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ICSA calls for a €200/suckler cow incentive to reduce beef numbers

Jan 12, 2017 | ICSA in the Media | 0 comments


Ireland needs a €200 per suckler cow incentive to reduce numbers in light of oversupply of beef in Europe and the complete lack of profitability in the suckler sector, ICSA Suckler Chairman, Dermot Kelleher.

He said that we need to learn from the strategy applied at EU level to deal with the dairy crisis in 2016 where the strategy was a rational move to reduce production to deal with the supply/demand imbalance.

ICSA proposes that this incentive should be available on an EU wide basis at a rate of €200 per cow per annum for up to five years on a voluntary basis.

The scheme would be based on a reference year of 2016 and the payment would be linked to the reduction in calves registered compared to 2016, it said.

ICSA believes that farmers are sick and tired of losing money to produce beef when there is so much uncertainty around viable markets.

“This strategy would expose the hypocrisy of Food Wise 2025 expansion targets by sending out a clear signal that anything less than €200 per cow net profit is unacceptable.

“It would expose the deadly consensus that farmers should be satisfied with just breaking even.

“Many older suckler farmers are putting their lives and health on the line trying to manage suckler cows and returns from the marketplace are getting worse and worse.

“The introduction of penalties on the payment grid for high quality heavy carcasses, the ongoing 30 month cut off, the racket of four residencies and the impact of Brexit on price are all coming together to completely undermine suckler farming.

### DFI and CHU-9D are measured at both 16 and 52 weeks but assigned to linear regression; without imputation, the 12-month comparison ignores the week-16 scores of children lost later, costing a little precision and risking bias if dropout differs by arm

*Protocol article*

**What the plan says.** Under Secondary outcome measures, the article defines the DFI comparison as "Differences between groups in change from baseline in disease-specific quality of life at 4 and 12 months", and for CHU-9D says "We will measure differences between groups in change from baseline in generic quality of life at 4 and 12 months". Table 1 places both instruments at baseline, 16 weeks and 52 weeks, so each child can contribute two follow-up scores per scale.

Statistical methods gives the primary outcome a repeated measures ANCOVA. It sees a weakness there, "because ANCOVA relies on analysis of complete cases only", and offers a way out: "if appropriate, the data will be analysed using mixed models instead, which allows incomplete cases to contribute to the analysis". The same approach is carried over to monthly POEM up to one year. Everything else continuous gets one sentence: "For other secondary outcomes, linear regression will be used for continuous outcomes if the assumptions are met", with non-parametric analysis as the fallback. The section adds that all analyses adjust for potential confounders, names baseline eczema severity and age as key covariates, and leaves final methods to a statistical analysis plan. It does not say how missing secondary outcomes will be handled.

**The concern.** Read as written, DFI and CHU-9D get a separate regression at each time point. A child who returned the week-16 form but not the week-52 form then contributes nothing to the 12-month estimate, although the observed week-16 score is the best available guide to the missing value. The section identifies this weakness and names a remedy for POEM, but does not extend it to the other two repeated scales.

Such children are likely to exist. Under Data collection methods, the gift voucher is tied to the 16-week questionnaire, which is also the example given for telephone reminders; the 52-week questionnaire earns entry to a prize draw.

“Factories have refused point blank to engage on these issues and Bord Bia has been unable to find any solutions.”

As we face into 2017 we see 200,000 more cattle for slaughter than in 2015 and continued uncertainty about live exports particularly to traditionally important markets like Italy.

Kelleher said that it is abundantly clear that the only way to deliver farm viability is scarcity.

Farm organisations have to take a responsible attitude on basic economic principles that will address the profitability question above all other considerations, he said.

The association said that it will also be necessary to deal with the surge of so-called bobby calves from the dairy herd.

With the increasing trend towards cross breeding using a combination of Holstein and Jersey genetics there is a glut of male calves totally unsuitable for any sort of viable beef production system, according to ICSA.

The current options are exporting them for veal, veal systems in Ireland or disposal through the knackery system.

“One thing is clear: advocating using them for beef is reckless and irresponsible as systems are unviable and they are just adding to the glut of beef which is further dragging down price.”

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